Project code M5
Molecular mechanisms underlying the function of ATPases involved in proofreading and disassembly of pre-mRNA splicing by the human spliceosome
Mammalian genes are transcribed into precursor messenger RNAs (pre-mRNAs), from which non-coding introns are spliced out in the nucleus before the mRNA is exported to the cytoplasm and translated into proteins. Introns expand proteomic diversity by allowing a single gene to encode multiple mRNA isoforms, coding for multiple protein isoforms with distinct activities. Introns are excised by the spliceosome – a dynamic assembly of RNA and proteins and splicing errors are implicated in up to 30% of human diseases.
The spliceosome assembles de novo on each pre-mRNA and catalyses two sequential transesterifications at a single RNA-based active site to excise a specific intron and ligate the flanking exons into mRNA 1. During catalysis, several trans-acting ATPases modulate the transitions between different conformations spliceosome. These ATPases promote the exchange of reactants at the active site, allow exchange of protein factors that stabilize each conformation, and proofread fidelity of splice site choice2. Following mRNA synthesis, the mRNA is released by the action of the ATPase Prp22, while the ATPase Prp43 disassembles the resulting intron-lariat spliceosome (ILS) to release the excised intron for degradation.
In the last six years, structures of different conformation of the yeast spliceosome have provided a molecular view of the basic mechanism of splicing in yeast, showing how the splice sites are recognised and how specific factors stabilize each catalytic conformation2. The structure of the yeast post-catalytic spliceosome (P complex) suggested a mechanism by which Prp22 releases the mRNA, while the structure of the yeast ILS provided some structural insights into disassembly of the spliceosome by Prp43 and its associated co-factors3. Importantly, in yeast, proofreading of correct splice site usage by Prp22 is coupled to a discard pathway in which Prp43 disassembles spliceosomes that utilise incorrect splice sites and are rejected by Prp224,5 . It remains unclear where Prp43 binds in the human ILS6 and it is not known what specific RNA component of the spliceosome is targeted by Prp43 during discard and disassembly in mammals.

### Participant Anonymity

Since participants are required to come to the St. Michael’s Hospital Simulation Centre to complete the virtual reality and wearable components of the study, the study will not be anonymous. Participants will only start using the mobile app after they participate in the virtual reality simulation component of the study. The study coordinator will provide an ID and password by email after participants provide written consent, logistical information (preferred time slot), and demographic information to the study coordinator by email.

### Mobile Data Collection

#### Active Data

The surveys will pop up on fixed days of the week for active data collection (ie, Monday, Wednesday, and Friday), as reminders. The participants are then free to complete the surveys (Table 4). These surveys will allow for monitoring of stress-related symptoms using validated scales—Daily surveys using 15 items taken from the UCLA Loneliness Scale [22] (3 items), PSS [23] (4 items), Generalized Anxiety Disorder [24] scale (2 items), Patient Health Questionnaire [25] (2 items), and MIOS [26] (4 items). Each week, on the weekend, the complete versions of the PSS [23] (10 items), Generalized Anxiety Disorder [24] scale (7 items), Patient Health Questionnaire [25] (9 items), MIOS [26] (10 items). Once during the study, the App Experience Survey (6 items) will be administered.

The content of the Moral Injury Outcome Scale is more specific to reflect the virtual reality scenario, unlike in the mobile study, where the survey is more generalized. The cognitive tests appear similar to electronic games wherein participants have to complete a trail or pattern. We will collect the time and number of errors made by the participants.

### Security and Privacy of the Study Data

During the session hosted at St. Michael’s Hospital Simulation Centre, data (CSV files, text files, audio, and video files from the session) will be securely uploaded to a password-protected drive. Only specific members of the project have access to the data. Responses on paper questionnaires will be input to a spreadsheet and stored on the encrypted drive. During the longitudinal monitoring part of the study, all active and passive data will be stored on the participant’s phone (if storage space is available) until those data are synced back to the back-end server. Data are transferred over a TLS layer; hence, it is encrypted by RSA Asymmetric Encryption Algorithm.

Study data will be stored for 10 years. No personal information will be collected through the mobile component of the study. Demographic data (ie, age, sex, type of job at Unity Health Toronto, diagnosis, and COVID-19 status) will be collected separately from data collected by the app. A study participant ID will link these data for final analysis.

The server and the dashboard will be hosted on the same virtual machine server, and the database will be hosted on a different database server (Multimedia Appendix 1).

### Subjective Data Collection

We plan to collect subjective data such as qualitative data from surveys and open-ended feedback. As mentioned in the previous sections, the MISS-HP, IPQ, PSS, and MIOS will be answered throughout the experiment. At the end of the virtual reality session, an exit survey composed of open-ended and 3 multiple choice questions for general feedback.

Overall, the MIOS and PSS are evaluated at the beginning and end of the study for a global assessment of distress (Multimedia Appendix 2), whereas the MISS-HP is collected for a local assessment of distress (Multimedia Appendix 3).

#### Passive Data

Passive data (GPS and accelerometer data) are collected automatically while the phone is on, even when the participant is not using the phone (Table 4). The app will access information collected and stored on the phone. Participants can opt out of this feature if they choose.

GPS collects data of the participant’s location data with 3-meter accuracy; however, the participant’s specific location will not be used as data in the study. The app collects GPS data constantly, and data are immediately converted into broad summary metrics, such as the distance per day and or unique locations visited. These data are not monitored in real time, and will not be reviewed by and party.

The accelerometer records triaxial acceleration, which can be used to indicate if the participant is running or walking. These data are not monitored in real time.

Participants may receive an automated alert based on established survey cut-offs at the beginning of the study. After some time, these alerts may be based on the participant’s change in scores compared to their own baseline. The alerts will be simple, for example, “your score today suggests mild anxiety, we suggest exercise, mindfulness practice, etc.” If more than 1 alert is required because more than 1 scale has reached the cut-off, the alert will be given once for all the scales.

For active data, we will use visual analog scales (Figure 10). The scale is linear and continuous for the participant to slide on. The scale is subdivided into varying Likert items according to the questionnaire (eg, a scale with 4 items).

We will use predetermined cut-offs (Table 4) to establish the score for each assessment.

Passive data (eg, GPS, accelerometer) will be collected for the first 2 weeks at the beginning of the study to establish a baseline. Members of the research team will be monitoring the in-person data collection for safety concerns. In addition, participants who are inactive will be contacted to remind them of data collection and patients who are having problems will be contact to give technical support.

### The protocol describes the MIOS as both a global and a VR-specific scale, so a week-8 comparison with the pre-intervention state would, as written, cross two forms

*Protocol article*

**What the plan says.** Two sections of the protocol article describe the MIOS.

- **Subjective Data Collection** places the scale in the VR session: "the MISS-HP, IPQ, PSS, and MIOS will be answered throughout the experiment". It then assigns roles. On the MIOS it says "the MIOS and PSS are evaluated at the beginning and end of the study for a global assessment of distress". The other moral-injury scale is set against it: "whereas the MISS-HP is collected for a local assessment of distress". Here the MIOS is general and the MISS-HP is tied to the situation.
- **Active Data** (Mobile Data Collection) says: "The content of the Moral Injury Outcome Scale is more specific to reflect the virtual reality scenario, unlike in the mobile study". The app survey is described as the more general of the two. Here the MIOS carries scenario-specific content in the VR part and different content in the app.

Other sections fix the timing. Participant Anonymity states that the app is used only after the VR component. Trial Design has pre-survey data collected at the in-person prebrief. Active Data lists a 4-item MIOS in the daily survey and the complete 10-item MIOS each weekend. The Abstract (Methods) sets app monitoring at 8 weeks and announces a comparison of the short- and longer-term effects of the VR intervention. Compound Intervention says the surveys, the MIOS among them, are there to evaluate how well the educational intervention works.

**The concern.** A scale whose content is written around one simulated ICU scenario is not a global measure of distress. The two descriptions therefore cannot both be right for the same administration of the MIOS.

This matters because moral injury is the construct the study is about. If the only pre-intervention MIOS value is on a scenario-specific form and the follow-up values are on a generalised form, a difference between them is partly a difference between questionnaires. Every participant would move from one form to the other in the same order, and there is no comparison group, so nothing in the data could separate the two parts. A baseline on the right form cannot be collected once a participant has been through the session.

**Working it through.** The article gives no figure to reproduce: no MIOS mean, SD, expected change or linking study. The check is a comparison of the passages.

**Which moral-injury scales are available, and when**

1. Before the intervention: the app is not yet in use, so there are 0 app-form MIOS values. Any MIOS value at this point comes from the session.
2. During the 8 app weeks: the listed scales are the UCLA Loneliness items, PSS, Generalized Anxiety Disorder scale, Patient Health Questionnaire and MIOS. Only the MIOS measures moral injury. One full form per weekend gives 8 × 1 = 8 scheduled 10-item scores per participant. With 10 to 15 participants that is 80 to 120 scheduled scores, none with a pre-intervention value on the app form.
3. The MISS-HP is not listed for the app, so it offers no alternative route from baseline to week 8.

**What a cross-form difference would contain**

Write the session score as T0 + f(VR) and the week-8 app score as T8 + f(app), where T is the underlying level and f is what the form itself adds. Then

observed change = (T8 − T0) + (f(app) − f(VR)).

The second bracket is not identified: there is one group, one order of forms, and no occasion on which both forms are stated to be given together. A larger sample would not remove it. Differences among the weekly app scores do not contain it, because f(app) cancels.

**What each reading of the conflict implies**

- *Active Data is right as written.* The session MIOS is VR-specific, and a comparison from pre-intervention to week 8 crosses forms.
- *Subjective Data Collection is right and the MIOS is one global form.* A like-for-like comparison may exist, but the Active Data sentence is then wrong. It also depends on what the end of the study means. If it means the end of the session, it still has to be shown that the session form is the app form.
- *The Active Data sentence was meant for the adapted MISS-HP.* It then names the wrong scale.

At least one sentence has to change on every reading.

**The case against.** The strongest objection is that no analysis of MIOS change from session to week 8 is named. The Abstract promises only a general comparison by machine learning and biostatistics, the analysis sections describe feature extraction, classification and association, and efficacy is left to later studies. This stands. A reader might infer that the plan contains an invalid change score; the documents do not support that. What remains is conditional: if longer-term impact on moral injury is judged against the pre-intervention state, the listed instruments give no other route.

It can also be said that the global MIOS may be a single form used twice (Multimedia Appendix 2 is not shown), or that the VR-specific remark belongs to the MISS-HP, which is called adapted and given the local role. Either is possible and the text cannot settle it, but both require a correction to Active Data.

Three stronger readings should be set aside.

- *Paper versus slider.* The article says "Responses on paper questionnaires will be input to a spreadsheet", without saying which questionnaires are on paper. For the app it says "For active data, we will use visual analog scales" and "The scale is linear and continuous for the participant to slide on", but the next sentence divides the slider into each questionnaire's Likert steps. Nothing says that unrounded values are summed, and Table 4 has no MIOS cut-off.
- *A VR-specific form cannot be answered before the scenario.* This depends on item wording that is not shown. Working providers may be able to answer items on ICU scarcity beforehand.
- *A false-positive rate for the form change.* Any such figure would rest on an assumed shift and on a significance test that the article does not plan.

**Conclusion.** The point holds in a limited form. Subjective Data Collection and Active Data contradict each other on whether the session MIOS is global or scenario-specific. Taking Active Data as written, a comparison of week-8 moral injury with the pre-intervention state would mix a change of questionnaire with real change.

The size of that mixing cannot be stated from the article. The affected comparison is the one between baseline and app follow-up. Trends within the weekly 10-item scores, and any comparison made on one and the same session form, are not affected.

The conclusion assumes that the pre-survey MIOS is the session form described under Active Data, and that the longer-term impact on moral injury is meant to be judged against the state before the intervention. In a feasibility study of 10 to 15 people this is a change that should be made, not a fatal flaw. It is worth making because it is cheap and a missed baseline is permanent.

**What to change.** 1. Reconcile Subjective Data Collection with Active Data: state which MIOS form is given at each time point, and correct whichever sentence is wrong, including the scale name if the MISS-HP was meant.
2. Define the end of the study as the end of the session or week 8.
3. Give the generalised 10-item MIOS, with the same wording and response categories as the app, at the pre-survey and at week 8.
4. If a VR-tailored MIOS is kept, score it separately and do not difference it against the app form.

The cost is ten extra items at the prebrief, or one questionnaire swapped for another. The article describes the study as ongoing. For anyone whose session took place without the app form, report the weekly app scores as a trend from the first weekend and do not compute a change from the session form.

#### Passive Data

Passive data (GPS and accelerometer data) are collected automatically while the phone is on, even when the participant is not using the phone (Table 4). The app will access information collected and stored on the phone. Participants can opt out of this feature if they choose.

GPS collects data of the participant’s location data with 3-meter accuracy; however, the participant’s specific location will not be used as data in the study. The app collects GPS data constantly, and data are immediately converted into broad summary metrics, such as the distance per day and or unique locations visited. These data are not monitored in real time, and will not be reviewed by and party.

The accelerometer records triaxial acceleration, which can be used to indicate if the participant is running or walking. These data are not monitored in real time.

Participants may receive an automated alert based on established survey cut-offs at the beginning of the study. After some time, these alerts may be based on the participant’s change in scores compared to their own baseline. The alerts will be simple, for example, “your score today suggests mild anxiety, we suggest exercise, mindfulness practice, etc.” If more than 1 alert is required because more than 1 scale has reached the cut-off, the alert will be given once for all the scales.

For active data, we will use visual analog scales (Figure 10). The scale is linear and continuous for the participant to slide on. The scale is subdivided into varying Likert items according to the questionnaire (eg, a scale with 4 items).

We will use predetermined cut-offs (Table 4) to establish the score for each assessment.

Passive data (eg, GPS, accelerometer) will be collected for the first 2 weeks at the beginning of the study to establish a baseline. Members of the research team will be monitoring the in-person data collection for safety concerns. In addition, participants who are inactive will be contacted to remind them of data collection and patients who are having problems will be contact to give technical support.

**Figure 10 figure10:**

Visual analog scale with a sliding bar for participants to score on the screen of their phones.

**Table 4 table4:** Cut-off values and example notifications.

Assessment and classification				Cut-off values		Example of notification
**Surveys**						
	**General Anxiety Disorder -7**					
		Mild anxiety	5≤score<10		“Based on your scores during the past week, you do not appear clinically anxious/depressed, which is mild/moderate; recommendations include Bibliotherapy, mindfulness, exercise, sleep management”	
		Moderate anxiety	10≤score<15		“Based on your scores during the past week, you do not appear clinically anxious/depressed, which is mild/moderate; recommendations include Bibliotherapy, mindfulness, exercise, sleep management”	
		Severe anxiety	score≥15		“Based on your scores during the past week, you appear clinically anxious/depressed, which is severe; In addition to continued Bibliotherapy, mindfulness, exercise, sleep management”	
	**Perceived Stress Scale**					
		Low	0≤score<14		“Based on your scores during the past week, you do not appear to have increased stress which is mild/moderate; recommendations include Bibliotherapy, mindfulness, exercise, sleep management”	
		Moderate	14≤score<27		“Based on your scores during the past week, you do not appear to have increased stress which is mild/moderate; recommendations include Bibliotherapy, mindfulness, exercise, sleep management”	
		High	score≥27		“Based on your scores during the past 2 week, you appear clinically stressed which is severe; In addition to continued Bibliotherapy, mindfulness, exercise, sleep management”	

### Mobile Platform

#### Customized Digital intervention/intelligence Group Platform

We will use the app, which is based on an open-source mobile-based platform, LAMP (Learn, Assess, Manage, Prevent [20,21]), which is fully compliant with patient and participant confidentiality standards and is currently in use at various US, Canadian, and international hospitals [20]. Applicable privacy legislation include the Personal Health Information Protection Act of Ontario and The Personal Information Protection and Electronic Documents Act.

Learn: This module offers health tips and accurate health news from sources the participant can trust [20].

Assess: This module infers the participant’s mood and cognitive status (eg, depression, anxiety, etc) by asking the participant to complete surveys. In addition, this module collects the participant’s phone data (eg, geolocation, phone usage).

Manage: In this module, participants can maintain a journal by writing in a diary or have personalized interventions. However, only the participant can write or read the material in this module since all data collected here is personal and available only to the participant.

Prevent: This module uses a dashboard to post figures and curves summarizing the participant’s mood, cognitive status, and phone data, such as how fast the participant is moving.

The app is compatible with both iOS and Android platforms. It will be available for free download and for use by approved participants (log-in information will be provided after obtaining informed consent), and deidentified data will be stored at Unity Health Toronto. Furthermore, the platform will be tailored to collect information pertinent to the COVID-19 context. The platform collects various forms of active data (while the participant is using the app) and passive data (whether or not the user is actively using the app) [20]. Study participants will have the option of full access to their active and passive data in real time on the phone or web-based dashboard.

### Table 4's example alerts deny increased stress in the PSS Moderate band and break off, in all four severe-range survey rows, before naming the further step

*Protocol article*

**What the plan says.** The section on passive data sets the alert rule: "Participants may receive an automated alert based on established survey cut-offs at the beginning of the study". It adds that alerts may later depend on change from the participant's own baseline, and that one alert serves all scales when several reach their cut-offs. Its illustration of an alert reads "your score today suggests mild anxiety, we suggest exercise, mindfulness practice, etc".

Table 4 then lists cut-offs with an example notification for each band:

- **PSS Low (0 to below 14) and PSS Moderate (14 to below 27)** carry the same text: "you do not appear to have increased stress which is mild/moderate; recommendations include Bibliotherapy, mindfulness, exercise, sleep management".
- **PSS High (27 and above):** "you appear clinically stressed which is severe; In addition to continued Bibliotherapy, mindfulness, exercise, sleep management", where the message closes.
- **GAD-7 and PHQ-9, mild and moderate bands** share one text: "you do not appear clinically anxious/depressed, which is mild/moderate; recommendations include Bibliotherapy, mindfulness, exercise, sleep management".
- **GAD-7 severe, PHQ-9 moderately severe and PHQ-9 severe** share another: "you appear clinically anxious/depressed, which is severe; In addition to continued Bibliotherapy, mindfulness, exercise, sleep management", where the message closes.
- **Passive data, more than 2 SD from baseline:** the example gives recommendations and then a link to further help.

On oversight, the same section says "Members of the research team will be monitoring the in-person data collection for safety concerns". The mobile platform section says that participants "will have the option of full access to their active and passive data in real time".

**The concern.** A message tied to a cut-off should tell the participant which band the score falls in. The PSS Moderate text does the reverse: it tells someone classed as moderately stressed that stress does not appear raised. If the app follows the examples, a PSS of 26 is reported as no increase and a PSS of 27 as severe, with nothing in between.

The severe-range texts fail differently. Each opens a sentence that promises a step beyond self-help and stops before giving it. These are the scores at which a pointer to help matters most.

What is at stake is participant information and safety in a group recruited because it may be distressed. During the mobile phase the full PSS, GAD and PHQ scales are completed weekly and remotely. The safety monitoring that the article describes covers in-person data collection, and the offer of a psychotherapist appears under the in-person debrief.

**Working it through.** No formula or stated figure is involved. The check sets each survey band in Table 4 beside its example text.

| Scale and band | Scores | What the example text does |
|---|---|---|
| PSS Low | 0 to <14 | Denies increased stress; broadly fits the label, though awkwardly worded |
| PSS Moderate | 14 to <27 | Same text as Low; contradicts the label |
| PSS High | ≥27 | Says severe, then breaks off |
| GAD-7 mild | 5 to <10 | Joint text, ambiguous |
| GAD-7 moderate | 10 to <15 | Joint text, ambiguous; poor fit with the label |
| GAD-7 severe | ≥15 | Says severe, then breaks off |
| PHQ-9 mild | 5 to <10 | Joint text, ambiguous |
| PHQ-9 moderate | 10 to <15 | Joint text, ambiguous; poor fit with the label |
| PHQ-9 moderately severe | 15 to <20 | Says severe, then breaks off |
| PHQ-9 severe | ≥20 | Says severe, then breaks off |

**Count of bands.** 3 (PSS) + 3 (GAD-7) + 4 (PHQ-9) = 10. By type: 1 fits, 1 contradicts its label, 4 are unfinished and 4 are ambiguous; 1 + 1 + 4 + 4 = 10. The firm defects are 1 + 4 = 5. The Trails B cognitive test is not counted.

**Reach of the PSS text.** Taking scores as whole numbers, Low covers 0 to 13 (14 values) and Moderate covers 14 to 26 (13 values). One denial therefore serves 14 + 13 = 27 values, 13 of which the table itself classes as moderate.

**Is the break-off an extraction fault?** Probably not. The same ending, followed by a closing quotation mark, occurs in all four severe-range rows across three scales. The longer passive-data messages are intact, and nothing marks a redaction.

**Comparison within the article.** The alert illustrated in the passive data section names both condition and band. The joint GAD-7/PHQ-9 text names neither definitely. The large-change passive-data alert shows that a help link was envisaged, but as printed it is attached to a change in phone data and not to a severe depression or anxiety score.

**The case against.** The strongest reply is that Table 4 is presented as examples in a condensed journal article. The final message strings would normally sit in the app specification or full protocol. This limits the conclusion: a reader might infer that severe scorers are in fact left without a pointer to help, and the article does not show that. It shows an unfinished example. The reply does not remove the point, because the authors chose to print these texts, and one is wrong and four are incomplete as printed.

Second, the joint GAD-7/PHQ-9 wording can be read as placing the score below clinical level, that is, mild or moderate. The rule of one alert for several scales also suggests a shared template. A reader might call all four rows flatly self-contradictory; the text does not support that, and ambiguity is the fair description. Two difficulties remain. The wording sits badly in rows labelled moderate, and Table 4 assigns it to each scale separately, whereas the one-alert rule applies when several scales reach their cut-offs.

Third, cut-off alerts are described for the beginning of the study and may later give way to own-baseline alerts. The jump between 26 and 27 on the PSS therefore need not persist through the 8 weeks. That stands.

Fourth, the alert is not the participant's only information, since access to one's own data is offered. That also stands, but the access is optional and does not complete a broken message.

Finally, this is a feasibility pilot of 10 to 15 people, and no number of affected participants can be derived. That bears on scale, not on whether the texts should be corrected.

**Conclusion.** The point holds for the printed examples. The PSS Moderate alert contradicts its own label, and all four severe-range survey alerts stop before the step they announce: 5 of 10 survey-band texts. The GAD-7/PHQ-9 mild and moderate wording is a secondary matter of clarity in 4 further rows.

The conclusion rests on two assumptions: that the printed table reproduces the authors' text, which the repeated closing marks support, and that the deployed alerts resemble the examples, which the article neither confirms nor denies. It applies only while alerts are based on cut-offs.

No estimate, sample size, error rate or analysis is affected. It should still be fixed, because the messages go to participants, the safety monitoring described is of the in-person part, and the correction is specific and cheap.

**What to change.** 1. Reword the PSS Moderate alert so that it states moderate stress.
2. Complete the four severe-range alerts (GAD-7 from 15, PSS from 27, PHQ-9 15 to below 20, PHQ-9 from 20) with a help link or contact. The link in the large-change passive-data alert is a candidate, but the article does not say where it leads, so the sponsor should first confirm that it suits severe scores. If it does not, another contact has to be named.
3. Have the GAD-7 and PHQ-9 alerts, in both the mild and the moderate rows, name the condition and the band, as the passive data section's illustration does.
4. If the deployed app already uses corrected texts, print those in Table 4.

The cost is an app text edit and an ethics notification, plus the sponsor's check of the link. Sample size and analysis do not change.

Although the active site and basic splice site recognition is conserved from yeast to humans, several additional ATPases associate with the human spliceosome and have been implicated in splicing fidelity7,8. Indeed, in mammals fidelity of splice site choice often relies on recognition of only 1-2 nucleotides around highly variable splice sites, which must be balanced with alternative splicing. Thus, how Prp22, Prp43, and other mammalian ATPases act to safeguard splicing fidelity remains poorly understood.
We aim to establish new biochemical systems in vitro, and potentially in vivo, to study proofreading of splice site use and spliceosome disassembly in humans. Our goals are to identify the specific complexes involved in these processes and to use this system to trap intermediates during proofreading, discard, and disassembly. Electron cryomicroscopy will then be employed to obtain molecular insights into the mechanism of action of Prp22, Prp43, and associated co-factors. These structural studies will be complemented by biochemical assays and new CLIP RNA crosslinking and sequencing approaches9 to elucidate the mechanisms underlying proofreading of correct splice site choice.
1. Wilkinson, M. E., Charenton, C. & Nagai, K. RNA Splicing by the Spliceosome. Annual Review of Biochemistry 89, 1–30 (2019).
2. Fica, S. M. & Nagai, K. Cryo-electron microscopy snapshots of the spliceosome: structural insights into a dynamic ribonucleoprotein machine. Nature structural & molecular biology 24, 791–799 (2017).
3. Wan, R., Yan, C., Bai, R., Lei, J. & Shi, Y. Structure of an Intron Lariat Spliceosome from Saccharomyces cerevisiae. Cell 171, 120-132.e12 (2017).
4. Mayas, R. M., Maita, H., Semlow, D. R. & Staley, J. P. Spliceosome discards intermediates via the DEAH box ATPase Prp43p. Proceedings of the National Academy of Sciences 107, 10020–10025 (2010).
5. Mayas, R. M., Maita, H. & Staley, J. P. Exon ligation is proofread by the DExD/H-box ATPase Prp22p. Nature structural & molecular biology 13, 482–490 (2006).
6. Zhang, X. et al. Structures of the human spliceosomes before and after release of the ligated exon. Cell Research 29, 1–285 (2019).
7. Fica, S. M. Cryo-EM snapshots of the human spliceosome reveal structural adaptions for splicing regulation. Current Opinion in Structural Biology 65, 139–148 (2020).
8. Sales-Lee, J. et al. Coupling of spliceosome complexity to intron diversity. Biorxiv 2021.03.19.436190 (2021) doi:10.1101/2021.03.19.436190.
9. Strittmatter, L. M. et al. psiCLIP reveals dynamic RNA binding by DEAH-box helicases before and after exon ligation. Nat Commun 12, 1488 (2021).
For more information about the Fica lab see https://snrnpsplicingbiochemlab.web.ox.ac.uk
Dr Sebastian Fica | Biochemistry (ox.ac.uk)
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